The Crystal Palace was built in London in 1851 to house the ‘Great Exhibition’. This was a modular building, and was a very good predecessor of our modern building structures. The building frame was wrought iron, which in the long run is not and was not a great material for building structures with. The key factor on the building however was the glass design. The building was constructed around the style and type of glass. Because they used a common size of glass pane that was easy to produce in large quantites, the cost of the project could be held on the low side.
Basically the building was built in 24×24 foot sections, because of the limitations of the materials. By placing these modules side by side, it gave the building an open floor place with columns spaced throughout.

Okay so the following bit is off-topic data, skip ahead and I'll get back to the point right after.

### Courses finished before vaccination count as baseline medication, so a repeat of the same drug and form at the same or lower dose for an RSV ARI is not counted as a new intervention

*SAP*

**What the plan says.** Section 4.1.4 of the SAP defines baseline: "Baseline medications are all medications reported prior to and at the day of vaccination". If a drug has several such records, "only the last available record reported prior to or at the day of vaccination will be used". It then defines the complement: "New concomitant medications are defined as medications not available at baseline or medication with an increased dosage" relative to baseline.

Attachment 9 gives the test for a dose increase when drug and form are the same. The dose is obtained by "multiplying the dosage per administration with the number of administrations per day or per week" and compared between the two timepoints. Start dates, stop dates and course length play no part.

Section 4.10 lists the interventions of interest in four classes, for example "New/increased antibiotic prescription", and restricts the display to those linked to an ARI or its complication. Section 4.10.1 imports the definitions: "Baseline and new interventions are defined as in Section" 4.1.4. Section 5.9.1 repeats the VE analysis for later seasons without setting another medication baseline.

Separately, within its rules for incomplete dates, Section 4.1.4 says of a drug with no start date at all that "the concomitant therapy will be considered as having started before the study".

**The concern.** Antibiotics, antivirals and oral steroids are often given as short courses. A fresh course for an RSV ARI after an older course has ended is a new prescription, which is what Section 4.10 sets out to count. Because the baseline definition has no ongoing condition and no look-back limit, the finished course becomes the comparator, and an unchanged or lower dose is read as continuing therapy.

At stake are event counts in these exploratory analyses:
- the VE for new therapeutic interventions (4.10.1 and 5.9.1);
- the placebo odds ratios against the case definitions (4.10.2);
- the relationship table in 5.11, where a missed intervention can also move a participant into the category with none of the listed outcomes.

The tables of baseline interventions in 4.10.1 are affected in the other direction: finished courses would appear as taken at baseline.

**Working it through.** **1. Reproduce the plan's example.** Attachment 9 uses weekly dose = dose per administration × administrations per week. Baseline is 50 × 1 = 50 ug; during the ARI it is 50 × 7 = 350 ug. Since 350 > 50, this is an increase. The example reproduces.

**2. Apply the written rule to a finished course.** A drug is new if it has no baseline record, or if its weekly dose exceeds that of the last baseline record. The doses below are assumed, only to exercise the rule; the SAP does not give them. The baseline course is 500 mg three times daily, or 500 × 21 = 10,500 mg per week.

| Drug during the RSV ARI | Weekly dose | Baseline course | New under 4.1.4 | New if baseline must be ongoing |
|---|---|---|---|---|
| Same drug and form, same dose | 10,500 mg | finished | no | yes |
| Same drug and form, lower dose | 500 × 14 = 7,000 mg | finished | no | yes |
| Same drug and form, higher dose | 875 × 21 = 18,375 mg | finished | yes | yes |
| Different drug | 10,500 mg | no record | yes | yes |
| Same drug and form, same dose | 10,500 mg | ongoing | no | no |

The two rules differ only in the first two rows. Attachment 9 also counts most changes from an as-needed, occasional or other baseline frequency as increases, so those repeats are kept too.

The building served its purpose for the exhibition, and then went through several iterations over its time. Serving as training areas for the British military for World War I, and serving as the Imperial War Museum for several years after the War. The building was moved from its original location, and fell into decline after the War Museum was moved.
Its final demise came in 1936 when fire destroyed virtually all of the building; a small fire started and was unable to be extinguished. The fire spread quickly through the building.